July 13, 2018: Neurosurgical Review
Nare Torosyan, Chakmeedaj Sethanandha, Joshua D Grill, Michelle L Dilley, Jooyeon Lee, Jeffrey L Cummings, Celine Ossinalde, Daniel H Silverman
BACKGROUND: Caprylidene is a ketogen that, when metabolized, produces the ketones beta-hydroxybutyrate and acetoacetate, which can cross the blood brain barrier. It has been hypothesized that ketone bodies can be used as an alternate energy source by neurons with impaired glucose utilization. Caprylidene has been shown to improve cognition in patients with mild-to-moderate Alzheimer's disease (AD) who lacked an AD-predisposing allele (ɛ4) of the gene for apolipoprotein E. In this pilot study, we examined the effects of caprylidene on regional cerebral blood flow (rCBF) in patients with mild to moderate AD...
July 10, 2018: Experimental Gerontology
Gui-Xiang Yang, Song-Lan Ge, Yan Wu, Jin Huang, Shi-Liang Li, Rui Wang, Lei Ma
A series of multifunctional 3-piperazinecarboxylate sarsasapogenin derivatives were designed and synthesized against Alzheimer's disease (AD). The protection against H2 O2 -triggered oxidative stress in PC12 cells, and inhibition on LPS-induced NO production in RAW264.7 cell lines in vitro by these derivatives were firstly evaluated. Most of the compounds showed better antioxidant and antiinflammatory activities compared with sarsasapogenin, especially AA34 and AA36. Structure-activity relationships revealed that benzyl group, electron-donating group and intramolecular hydrogen bond might be beneficial to enhancing their neuroprotective activities...
May 1, 2018: European Journal of Medicinal Chemistry
Domenico Cieri, Mattia Vicario, Francesca Vallese, Beatrice D'Orsi, Paola Berto, Alessandro Grinzato, Cristina Catoni, Diego De Stefani, Rosario Rizzuto, Marisa Brini, Tito Calì
Intracellular neurofibrillary tangles (NFT) composed by tau and extracellular amyloid beta (Aβ) plaques accumulate in Alzheimer's disease (AD) and contribute to neuronal dysfunction. Mitochondrial dysfunction and neurodegeneration are increasingly considered two faces of the same coin and an early pathological event in AD. Compelling evidence indicates that tau and mitochondria are closely linked and suggests that tau-dependent modulation of mitochondrial functions might be a trigger for the neurodegeneration process; however, whether this occurs either directly or indirectly is not clear...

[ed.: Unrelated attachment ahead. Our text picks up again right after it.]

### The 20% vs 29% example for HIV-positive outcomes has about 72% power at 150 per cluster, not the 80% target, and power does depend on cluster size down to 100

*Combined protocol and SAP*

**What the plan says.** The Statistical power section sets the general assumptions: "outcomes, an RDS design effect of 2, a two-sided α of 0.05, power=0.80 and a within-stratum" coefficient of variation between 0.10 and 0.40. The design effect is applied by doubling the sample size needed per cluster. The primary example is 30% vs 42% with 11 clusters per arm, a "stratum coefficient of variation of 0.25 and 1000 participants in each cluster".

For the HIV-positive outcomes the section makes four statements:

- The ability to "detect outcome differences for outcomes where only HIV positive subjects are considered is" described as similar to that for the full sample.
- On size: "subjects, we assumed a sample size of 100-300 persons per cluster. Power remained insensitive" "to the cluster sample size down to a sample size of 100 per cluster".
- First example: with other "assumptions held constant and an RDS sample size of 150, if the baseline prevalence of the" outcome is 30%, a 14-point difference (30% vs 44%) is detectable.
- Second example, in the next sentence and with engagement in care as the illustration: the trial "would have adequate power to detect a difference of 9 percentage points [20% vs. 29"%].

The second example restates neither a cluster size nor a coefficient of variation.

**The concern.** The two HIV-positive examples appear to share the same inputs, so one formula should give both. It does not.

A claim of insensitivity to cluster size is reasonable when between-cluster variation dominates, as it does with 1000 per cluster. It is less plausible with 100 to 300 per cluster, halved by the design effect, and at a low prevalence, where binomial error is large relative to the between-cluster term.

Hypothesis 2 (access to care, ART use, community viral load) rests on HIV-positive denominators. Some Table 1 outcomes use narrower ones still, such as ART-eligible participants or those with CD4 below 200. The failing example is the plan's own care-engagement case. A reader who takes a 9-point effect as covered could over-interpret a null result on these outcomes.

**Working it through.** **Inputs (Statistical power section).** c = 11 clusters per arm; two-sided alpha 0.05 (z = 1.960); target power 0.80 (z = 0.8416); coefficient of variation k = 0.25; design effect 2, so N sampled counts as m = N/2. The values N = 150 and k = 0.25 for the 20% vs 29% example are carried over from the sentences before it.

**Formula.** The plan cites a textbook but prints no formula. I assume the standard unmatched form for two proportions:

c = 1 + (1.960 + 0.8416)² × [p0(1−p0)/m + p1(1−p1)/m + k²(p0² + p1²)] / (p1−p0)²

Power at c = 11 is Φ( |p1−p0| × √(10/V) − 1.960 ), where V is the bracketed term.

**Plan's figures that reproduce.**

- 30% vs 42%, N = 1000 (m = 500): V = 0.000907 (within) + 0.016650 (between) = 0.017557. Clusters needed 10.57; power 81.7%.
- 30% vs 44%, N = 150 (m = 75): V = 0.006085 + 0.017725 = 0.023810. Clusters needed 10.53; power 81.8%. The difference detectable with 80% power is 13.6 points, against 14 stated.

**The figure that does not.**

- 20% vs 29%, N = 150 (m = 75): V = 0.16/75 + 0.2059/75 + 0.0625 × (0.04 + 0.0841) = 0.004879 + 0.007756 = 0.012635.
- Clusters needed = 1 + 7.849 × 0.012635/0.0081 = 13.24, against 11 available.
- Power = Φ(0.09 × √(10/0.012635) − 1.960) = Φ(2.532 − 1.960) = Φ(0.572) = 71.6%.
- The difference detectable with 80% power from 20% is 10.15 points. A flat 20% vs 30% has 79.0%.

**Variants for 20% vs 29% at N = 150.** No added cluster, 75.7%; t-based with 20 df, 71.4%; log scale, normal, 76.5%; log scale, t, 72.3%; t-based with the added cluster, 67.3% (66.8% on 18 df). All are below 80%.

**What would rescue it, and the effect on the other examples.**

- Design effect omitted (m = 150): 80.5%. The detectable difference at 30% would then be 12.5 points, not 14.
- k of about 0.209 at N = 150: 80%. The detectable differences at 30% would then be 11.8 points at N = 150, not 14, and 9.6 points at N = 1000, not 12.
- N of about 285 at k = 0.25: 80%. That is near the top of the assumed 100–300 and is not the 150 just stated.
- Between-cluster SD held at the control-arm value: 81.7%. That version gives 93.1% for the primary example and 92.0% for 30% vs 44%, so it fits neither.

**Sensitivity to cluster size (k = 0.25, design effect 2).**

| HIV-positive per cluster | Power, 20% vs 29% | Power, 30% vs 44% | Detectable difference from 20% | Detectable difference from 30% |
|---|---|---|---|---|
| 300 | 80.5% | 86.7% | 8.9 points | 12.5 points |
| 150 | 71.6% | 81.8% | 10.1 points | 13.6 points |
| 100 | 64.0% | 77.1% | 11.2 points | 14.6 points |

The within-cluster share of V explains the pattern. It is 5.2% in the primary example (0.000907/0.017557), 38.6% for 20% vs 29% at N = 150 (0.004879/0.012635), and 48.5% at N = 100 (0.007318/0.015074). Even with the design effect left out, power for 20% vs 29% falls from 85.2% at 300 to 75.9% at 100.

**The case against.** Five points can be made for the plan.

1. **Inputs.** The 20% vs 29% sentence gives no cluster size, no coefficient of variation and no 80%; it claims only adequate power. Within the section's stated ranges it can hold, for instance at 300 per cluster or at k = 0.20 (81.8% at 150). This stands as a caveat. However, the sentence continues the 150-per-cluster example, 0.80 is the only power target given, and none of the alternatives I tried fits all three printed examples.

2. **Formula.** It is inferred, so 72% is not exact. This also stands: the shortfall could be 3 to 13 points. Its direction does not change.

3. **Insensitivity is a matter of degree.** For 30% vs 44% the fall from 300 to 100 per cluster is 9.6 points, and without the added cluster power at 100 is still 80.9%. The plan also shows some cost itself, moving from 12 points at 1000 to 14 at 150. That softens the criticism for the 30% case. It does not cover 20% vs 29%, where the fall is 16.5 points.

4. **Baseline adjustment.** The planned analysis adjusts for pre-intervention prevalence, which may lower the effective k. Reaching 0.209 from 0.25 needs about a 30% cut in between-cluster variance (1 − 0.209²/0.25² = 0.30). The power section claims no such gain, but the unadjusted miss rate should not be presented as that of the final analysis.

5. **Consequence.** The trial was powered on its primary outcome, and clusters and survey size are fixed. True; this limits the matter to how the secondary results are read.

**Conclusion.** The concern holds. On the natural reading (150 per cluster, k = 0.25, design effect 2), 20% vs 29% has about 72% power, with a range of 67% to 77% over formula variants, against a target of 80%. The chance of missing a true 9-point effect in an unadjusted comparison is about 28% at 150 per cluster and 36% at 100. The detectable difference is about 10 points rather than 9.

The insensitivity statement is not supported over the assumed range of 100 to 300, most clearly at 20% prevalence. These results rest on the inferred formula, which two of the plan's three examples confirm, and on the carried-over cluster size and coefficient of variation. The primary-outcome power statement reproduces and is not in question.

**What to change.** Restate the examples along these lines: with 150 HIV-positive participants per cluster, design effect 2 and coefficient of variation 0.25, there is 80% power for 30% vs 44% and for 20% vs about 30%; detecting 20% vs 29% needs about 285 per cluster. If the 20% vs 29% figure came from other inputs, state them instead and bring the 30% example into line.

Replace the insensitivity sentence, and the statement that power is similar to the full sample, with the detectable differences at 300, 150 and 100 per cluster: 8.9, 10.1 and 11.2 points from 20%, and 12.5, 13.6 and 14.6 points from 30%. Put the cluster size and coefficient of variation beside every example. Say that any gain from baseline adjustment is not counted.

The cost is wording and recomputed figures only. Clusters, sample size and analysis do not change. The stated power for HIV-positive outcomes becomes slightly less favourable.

July 10, 2018: Biochimica et Biophysica Acta
Quentin Lenoble, Xavier Corveleyn, Sébastien Szaffarczyk, Florence Pasquier, Muriel Boucart
AIM: Object/background association is critical to understand the context of visual scenes but also in daily life tasks like object search. Patients with Alzheimer disease (AD) exhibit impairment in scene processing at different levels: perception, recognition, memory and spatial navigation. We explored whether patients with AD make use of contextual information in congruent and incongruent target/background conditions in three different saccadic choice tasks. EXPERIMENT: We recruited 36 participants (12 young, 12 patients with AD at a moderate stage and 12 age-matched controls)...
June 20, 2018: Cortex; a Journal Devoted to the Study of the Nervous System and Behavior
Alice Mason, Clive Holmes, Christopher J Edwards
Dementia is a major international public health problem which looks set to grow as the ageing population increases. Despite large amounts of investment there has been relatively little progress in developing new therapies to combat this. There is a growing body of evidence that both local and systemic inflammation are important in dementia; with cerebral inflammation occurring secondarily to beta-amyloid plaques, raised levels of serum inflammatory molecules and cytokines being present in Alzheimer's disease patients and systemic inflammation being associated with cerebral microvasculature disease in vascular dementia...
July 10, 2018: Autoimmunity Reviews
Mirta Borin, Claudia Saraceno, Marcella Catania, Erika Lorenzetto, Valeria Pontelli, Anna Paterlini, Silvia Fostinelli, Anna Avesani, Giuseppe Di Fede, Gianluigi Zanusso, Luisa Benussi, Giuliano Binetti, Simone Zorzan, Roberta Ghidoni, Mario Buffelli, Silvia Bolognin
One of the earliest pathological features characterizing Alzheimer's disease (AD) is the loss of dendritic spines. Among the many factors potentially mediating this loss of neuronal connectivity, the contribution of Rho-GTPases is of particular interest. This family of proteins has been known for years as a key regulator of actin cytoskeleton remodeling. More recent insights have indicated how its complex signaling might be triggered also in pathological conditions. Here, we showed that the Rho-GTPase family member Rac1 levels decreased in the frontal cortex of AD patients compared to non-demented controls...
July 13, 2018: Acta Neuropathologica Communications
Krystal Herline, Eleanor Drummond, Thomas Wisniewski